Cyclists raise £46k for charity in memory of Swineshead man

Celebrations at the end of the ride.
Celebrations at the end of the ride.

More than £46,000 has been raised for a cancer charity through a 300-mile, 24-hour cycling challenge held in memory of a Swineshead man.

The sum has been presented to The Brain Tumour Charity to support vital research into brain tumours following the epic fundraiser in June.

The late Dave Booth, of Swineshead.

The late Dave Booth, of Swineshead.

It saw more than 100 cyclists take to the roads around Boston to complete laps of a 20-mile circuit over 24 hours in memory of Dave Booth, a Swineshead man who lost his fight against a brain tumour in November 2016, aged just 51.

Their total was boosted by efforts of young members of the Boston Wheelers Cycling Club who covered the full 300 miles between them around the track at the PRSA Sports Arena on the same day.

After all of the funds were in, St James’s Place Wealth Management added a further 50 per cent to the total, meaning a phenomenal £46,892.46 was presented to The Brain Tumour Charity.

The business then matched this figure to award the same amount to the SJP Foundation, its charitable arm.

Cheque presentation with Paul Padden (left), of St Jamess Place, Vajiha Hameed (right), of The Brain Tumour Charity, and Daves family.

Cheque presentation with Paul Padden (left), of St Jamess Place, Vajiha Hameed (right), of The Brain Tumour Charity, and Daves family.

Among those taking part in the event, known as the Dave Booth Memorial Cycle Challenge, was Anthony Luto, of The Black Bull, Kirton. He said: “I have known Dave for more than 40 years and I was so proud to put on my cycling jersey to raise money in memory of my best friend. Dave was a larger-than-life character who would always be there at the end of the phone, and as a team we decided we wanted to give something back.”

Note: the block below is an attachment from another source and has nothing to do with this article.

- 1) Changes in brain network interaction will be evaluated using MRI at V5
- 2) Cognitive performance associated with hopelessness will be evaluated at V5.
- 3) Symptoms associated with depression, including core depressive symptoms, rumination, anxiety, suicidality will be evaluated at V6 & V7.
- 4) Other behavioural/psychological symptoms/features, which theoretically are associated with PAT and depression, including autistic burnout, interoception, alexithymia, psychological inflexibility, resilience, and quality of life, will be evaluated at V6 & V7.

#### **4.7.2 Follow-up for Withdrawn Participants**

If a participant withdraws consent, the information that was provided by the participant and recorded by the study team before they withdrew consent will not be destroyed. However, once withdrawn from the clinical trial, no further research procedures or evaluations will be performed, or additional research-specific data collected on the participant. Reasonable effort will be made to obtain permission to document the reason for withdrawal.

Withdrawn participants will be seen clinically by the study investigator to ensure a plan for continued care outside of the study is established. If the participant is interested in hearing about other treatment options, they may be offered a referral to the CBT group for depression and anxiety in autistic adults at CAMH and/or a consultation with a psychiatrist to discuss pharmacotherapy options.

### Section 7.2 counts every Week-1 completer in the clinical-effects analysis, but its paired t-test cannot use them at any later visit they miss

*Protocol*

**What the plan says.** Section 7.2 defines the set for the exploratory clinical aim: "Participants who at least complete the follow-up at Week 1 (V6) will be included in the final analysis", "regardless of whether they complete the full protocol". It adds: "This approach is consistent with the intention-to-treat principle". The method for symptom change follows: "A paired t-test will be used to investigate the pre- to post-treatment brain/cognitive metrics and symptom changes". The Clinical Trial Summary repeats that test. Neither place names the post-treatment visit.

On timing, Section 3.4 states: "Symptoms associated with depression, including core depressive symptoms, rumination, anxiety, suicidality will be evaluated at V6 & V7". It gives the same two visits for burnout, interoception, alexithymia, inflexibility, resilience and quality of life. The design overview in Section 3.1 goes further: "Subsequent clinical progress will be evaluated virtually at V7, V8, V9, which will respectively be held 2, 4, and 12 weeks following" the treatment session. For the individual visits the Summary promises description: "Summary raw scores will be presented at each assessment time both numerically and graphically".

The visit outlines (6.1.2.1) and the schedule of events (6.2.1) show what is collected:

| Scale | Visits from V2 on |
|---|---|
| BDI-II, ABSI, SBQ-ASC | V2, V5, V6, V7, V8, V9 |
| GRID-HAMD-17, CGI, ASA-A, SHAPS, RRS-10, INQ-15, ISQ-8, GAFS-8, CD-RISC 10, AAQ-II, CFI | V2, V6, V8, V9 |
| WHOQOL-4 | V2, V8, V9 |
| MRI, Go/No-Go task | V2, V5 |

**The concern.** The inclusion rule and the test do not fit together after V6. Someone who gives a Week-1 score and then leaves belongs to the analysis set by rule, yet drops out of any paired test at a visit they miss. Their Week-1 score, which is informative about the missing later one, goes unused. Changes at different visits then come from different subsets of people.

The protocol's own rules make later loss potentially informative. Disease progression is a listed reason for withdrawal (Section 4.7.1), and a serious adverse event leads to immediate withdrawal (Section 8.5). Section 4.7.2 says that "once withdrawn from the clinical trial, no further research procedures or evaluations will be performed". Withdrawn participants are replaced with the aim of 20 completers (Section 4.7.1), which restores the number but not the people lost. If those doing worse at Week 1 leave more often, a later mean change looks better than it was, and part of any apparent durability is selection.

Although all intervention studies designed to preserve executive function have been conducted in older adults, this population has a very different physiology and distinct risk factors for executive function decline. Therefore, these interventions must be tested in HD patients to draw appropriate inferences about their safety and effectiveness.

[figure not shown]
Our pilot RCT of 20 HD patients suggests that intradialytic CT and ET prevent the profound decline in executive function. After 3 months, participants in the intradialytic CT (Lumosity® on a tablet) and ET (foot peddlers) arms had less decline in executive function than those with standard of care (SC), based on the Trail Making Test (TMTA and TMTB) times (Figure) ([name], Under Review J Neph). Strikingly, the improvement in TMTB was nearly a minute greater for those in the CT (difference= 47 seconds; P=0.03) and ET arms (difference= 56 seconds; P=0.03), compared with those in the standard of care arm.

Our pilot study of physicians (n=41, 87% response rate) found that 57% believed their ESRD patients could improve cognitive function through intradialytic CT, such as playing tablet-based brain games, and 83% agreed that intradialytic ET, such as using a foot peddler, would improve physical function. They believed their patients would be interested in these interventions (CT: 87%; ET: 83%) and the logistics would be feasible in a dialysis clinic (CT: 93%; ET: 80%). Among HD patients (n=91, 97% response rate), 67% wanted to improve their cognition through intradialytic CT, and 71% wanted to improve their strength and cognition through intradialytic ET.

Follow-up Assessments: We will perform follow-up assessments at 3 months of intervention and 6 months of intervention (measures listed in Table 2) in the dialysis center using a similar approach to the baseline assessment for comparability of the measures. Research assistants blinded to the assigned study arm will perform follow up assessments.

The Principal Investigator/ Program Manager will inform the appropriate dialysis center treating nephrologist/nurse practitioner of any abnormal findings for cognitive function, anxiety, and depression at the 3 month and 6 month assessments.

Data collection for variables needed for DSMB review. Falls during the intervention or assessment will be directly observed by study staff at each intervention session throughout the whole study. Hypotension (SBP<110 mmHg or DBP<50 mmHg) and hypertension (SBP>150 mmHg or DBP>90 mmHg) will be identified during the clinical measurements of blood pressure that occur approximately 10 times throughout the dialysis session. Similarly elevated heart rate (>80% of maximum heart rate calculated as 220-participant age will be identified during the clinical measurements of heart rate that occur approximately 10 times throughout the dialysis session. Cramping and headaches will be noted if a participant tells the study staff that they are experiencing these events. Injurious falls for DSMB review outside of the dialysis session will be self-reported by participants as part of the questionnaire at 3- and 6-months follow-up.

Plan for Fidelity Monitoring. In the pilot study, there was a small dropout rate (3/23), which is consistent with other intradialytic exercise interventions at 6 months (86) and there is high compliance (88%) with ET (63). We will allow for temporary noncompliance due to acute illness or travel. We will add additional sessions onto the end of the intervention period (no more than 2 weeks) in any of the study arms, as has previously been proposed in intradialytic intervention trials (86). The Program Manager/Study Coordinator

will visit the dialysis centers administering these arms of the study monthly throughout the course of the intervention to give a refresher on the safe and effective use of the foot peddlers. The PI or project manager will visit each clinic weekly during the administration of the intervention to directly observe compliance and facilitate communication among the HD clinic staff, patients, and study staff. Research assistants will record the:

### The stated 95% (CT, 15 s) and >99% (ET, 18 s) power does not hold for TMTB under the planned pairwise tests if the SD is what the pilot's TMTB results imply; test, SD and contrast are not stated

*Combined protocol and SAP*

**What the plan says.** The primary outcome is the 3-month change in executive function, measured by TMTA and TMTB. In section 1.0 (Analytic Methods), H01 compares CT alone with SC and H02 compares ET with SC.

Among the 300-mile team was Jack Holgate, who since the ride has gone from being the fiancé of Dave’s daughter, Jenni, to being her husband.

He said: “It was the hardest yet most rewarding challenge I have ever had to face, both physically and emotionally. At 4am on the Sunday morning, after having been cycling for 18 hours, remembering why we were taking part gave us the motivation, as a team to carry on.”

Geraldine Pipping, the Brain Tumour Charity’s head of fundraising, said: “We are grateful for all the efforts made by our incredible fundraisers and thank them for taking part in The Dave Booth Memorial Cycle Challenge – we hope they’re now enjoying a well-earned rest!

“Brain tumours are the biggest cancer killer of the under 40s and survival rates have not improved significantly over the last 40 years. We are leading the way in changing this by fighting brain tumours on all fronts.

“We receive no Government funding and rely 100 per cent on voluntary donations, so it’s only through the efforts of groups of people like this that we can change these shocking statistics in the future.”